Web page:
Perhaps the ruling class sees itself as the only fit vessel for such information. In the process, democracy weakens, undermined for denied relevance by elitists.

President Barack Obama once suggested the public often lives in a trance. I ask Obama to please help waken the citizenry with the truth about warming in order that democracy can proceed as it must.

U.S. citizens elected Obama and we want to work with him to solve major problems such as warming, caused by high and growing carbon and methane in earth's atmosphere. That problem seems to define our age.

Our progeny will feel gratitude that at least we worked to solve this urgent dilemma.

Terry Cochrell

Berkeley

Must report abuse of kids

I am referring to the Times article, "Special report: School abuse laws neglected."

As a student currently pursuing a master's degree in social work, it saddens me to read articles about abuse of children. What is even more disheartening, the abuse often is coming from the individuals entrusted to protect children.

While the article focused on the lack of training and reporting in the school districts, it failed to highlight the fact that the abuse they refer to is coming from teachers themselves. This is where the Child Abuse Prevention and Treatment Act could be strengthened.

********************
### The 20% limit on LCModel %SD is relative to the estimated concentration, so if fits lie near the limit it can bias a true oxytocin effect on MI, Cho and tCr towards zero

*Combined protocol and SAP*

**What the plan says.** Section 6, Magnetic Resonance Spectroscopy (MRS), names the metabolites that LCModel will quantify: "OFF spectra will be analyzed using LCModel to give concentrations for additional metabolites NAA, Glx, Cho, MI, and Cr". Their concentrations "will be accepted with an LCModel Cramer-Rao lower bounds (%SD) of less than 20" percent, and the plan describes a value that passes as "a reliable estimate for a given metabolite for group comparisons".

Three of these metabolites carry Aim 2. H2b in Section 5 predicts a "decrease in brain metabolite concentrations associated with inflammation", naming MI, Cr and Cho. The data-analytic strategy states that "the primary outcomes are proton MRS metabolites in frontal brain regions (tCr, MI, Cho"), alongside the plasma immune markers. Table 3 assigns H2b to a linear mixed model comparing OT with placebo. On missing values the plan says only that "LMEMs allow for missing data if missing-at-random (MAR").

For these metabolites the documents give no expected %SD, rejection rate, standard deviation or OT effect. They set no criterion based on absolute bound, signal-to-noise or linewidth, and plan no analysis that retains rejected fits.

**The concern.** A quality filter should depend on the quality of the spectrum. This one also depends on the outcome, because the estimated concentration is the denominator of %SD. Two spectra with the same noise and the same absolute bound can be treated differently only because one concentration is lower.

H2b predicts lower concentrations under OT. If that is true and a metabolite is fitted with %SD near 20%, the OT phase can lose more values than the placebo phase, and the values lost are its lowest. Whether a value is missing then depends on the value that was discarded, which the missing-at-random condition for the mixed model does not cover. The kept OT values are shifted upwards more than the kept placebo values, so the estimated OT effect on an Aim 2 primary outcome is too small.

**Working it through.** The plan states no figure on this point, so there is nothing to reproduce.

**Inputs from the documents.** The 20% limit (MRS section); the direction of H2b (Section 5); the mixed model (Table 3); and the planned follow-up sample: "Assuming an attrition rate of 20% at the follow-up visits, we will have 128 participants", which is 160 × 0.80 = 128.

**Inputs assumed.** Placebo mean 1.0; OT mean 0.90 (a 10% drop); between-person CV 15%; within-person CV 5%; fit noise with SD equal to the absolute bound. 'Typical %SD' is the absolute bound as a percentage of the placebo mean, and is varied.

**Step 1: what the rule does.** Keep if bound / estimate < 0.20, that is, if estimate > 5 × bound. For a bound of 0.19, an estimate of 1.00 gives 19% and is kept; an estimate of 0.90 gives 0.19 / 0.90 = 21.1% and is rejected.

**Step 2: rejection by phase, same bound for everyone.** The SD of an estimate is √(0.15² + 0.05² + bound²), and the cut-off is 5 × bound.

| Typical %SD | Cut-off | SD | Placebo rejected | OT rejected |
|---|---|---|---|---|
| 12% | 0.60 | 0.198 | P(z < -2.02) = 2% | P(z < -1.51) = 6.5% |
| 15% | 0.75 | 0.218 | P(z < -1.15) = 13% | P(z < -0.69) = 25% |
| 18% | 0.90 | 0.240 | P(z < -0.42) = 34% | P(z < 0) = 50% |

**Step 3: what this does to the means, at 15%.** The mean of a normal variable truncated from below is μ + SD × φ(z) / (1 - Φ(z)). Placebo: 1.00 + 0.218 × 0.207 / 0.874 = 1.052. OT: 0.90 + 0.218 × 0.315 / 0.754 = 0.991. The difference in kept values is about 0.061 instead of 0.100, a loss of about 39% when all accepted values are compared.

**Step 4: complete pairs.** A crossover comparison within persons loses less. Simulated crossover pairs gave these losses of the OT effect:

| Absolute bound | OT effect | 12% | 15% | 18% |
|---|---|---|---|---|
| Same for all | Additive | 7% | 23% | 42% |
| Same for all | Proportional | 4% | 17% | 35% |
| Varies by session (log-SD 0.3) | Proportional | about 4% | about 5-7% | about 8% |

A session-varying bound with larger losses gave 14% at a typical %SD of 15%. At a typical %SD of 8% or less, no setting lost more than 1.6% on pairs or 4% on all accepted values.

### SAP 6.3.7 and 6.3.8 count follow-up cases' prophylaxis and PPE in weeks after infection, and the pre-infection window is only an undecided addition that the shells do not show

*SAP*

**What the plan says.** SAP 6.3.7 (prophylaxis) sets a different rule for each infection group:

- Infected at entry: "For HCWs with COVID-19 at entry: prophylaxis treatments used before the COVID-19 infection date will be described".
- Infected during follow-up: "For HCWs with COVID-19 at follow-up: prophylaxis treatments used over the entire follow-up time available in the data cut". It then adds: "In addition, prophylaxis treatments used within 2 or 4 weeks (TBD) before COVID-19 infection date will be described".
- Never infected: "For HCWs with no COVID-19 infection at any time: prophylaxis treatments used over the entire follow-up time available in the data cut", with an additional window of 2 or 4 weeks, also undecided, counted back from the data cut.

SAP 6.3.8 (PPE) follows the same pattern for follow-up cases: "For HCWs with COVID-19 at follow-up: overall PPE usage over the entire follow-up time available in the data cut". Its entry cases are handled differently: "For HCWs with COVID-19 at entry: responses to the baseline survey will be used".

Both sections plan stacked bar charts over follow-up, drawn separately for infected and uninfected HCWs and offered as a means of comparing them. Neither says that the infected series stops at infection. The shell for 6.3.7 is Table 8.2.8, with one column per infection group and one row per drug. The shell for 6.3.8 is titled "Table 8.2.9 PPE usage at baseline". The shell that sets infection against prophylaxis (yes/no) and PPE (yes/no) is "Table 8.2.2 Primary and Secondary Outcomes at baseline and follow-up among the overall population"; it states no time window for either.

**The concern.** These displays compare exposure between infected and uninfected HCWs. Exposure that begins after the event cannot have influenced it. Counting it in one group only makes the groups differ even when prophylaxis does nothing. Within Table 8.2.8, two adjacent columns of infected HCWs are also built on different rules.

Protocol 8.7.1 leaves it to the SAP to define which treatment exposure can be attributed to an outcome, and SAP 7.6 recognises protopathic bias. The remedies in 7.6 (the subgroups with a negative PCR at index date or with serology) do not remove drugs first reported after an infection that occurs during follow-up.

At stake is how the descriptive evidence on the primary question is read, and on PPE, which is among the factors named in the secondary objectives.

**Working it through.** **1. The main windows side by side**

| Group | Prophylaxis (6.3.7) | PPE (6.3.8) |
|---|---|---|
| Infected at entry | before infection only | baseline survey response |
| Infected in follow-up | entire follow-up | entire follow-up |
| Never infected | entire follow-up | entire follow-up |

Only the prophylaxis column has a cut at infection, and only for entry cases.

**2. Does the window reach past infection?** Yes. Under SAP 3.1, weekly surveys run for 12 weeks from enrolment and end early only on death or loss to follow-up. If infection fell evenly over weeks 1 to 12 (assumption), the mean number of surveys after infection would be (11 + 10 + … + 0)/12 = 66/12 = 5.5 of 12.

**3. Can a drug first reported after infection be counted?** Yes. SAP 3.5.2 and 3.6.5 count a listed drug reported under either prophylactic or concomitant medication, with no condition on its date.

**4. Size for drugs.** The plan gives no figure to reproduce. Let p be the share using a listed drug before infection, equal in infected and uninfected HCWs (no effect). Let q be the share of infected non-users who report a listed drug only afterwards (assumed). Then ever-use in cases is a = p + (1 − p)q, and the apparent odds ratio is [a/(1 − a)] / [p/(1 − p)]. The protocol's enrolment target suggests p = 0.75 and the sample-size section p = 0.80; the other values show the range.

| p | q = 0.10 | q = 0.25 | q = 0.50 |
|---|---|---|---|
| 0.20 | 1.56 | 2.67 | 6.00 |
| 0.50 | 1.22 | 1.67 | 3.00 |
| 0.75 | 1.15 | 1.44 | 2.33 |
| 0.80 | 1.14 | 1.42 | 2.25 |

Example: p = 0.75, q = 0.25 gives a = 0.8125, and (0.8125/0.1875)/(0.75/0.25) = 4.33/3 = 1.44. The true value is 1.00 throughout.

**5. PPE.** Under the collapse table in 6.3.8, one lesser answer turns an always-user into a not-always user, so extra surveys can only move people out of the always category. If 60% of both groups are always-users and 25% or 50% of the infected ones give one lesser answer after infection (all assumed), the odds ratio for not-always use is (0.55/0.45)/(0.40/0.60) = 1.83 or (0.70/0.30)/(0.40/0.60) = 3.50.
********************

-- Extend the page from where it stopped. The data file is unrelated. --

School officials will almost always try to protect their districts and, in many cases, protect the teacher. Look at the example of Cal's swim coach and the two other cases discussed in the article. There should be stronger language in the act and regulations specific toward mandated reporters who fail to report because they're protecting their interests rather than the child.

California's Child Abuse and Neglect Reporting Act was established to safeguard our children, yet educators who are mandated reporters have not done their jobs.

Roberto Alvarado

Richmond

Unlikely scenario?

Does anyone actually know, or know of, anyone or any time when an upstanding armed citizen, in their own home, got their gun and either used it or threatened to use it, thereby preventing an attack upon themselves and their family?

Norma Harrison

Berkeley

Evolution is not a 'viewpoint'

Thanks, Times, for printing the hilarious letter from Bob Humphrey, "Schools teach kids what to think." Humphrey is a soul so pure, irony is unknown to him.

Evolution is not a "viewpoint" -- it is a proven theory demonstrated today (see genetic changes in fruit flies). Credible science professors would certainly be impatient being challenged by students with minds mired in the Bronze Age.

Those fortunate enough to attend a university should embrace the adventure of expanding their mind, not closing it. If they have religious interests, they should study comparative religions, archaeology, anthropology, mythology and, above all, logic.

You cannot call yourself a Christian and also claim to be a critical thinker. Some Christians believe in evolution (the Vatican, for one), but still, Christianity is a stumbling journey that leads to one believing in a sky god that impregnates a woman who bears a son who dies and is resurrected.

Anyone who explores the above disciplines recognizes this as just a contemporary version of many ancient myths. Which reminds me, now is the perfect season to revisit Monty Python's brilliant film "The Life of Brian."

Jayne Thomas

Richmond